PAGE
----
Cramped in their 900-square-foot home in Madison, Wis., Camela Decaire and Chris Klaeser decided five years ago to keep their day jobs but to stake part of their future on a startup niche: farming.
The couple bought a cattle farm, with a home, just 30 minutes from Madison in Barneveld, Wis., and turned it into Middlebury Hills, a community-supported agricultural business that sells produce, pesto and honey to members and at farmers markets.
They broke even on this year's crops and expect to start turning a profit next year.
"It's our hobby and our passion," said Klaeser, 37. It's also a lifestyle. He and Decaire don't dream about amassing a fortune by retirement, but instead they yearn for a low-stress existence sustained by the fruits of their labor.
But that comes with some confusing questions.
Will they ever make enough in farming to sustain themselves and finance their retirement years without regular day jobs?
Decaire, 36, works full time as an art director for a publishing company in the Madison area, pulling in $60,833 annually. Klaeser, a carpenter, worked full time on the farm during this year's growing season but picks up odd jobs in the winter, adding nearly $14,000.
How should they prioritize paying off debts? They're trying to aggressively pay them down, but is that really the best idea if it puts them behind on their savings?
They also want to start a family - how would children affect their bottom line?
"We have the same financial goals as anyone, I imagine," Decaire wrote in a letter requesting a Money Makeover, "To get rid of credit and other debt, set aside savings, build for retirement and get a handle on what having a child will mean to us."
On top of everything else, there's pursuing their dream: the farm.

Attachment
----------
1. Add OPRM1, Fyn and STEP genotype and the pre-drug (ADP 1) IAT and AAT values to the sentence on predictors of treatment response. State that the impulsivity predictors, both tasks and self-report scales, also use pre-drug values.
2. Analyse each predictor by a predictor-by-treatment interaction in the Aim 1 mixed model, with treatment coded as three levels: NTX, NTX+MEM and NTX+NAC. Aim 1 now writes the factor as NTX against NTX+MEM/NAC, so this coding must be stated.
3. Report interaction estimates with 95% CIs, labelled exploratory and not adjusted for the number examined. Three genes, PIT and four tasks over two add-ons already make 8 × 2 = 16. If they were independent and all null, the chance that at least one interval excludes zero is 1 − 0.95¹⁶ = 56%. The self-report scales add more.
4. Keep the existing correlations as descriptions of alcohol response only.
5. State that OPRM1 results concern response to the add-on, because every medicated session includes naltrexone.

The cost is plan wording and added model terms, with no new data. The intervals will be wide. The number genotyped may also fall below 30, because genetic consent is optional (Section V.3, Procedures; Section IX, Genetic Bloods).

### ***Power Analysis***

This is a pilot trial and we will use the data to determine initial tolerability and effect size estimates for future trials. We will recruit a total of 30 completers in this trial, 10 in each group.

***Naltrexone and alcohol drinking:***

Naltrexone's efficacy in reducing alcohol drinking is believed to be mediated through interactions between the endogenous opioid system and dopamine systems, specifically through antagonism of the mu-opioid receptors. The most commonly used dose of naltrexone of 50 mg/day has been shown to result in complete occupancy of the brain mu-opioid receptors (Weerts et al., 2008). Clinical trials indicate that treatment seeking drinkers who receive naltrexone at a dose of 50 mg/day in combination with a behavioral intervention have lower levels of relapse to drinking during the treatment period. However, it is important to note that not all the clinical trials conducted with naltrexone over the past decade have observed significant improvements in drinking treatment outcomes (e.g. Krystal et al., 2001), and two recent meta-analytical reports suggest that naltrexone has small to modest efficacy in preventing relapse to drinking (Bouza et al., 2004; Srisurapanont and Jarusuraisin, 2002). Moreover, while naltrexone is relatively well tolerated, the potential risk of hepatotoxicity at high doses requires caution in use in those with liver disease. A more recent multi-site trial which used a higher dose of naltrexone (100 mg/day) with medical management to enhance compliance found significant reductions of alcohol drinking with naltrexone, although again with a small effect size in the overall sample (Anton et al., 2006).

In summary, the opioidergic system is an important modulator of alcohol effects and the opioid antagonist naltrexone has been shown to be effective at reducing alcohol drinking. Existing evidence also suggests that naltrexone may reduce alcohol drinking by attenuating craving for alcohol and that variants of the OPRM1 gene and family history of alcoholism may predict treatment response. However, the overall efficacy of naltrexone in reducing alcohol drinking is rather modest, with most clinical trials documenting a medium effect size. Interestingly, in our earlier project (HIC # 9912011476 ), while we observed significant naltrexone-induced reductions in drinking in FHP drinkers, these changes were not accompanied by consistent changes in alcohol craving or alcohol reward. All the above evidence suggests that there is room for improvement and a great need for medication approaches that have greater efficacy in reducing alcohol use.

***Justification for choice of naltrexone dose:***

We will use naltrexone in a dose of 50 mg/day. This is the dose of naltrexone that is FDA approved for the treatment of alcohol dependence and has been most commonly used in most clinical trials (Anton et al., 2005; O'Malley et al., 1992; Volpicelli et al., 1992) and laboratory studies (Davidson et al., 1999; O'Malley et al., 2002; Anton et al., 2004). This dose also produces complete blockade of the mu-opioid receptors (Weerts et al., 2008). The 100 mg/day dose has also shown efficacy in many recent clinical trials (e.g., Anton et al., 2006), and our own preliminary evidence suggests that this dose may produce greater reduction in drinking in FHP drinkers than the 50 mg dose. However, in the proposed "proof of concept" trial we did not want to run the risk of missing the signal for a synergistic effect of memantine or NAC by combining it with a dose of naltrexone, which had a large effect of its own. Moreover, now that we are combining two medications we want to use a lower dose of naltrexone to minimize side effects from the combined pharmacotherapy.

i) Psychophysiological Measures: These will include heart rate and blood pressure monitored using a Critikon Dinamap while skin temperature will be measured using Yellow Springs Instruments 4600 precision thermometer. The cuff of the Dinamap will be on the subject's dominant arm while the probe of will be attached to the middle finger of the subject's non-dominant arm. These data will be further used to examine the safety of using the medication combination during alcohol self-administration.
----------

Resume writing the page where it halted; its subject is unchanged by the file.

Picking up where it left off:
"While we've planned out the income level we need, it's an added uncertainty that makes us really want to get a handle on everything else," she said.
The couple met with Molly Balunek, a certified financial planner and director of financial planning for Spero-Smith Investment Advisers Inc. in Cleveland.
"Camela and Chris are trying to juggle a couple of competing goals," Balunek said, noting their negligible nonretirement-account savings and $212,429 in home and credit-card debt.
Balunek at first set aside the couple's farm in assessing their finances, because it is no longer losing money but has yet to start adding to their bottom line.
Even without the farm, the couple has been spending more than they earn, relying on windfalls such as work bonuses to keep them afloat.
Where's it all going? Some has been spent to fix up the house, and they also enjoy good wine in addition to life's daily necessities.
They weren't surprised when Balunek pointed out the shortfall.
"I always feel like we're behind," Decaire said. "Right now, I owe my dentist $300 that I don't have."
They also owe $4,000 on a credit card with a 2.9 percent interest rate, $533 on another with an 8.25 percent rate and $24,296 on a home equity line they recently converted to an equity loan with a fixed 7.25 percent rate over 10 years.
Panicked by all that debt, the couple has been putting all available cash toward paying it down, rather than starting to build a savings account. That's a mistake, Balunek said.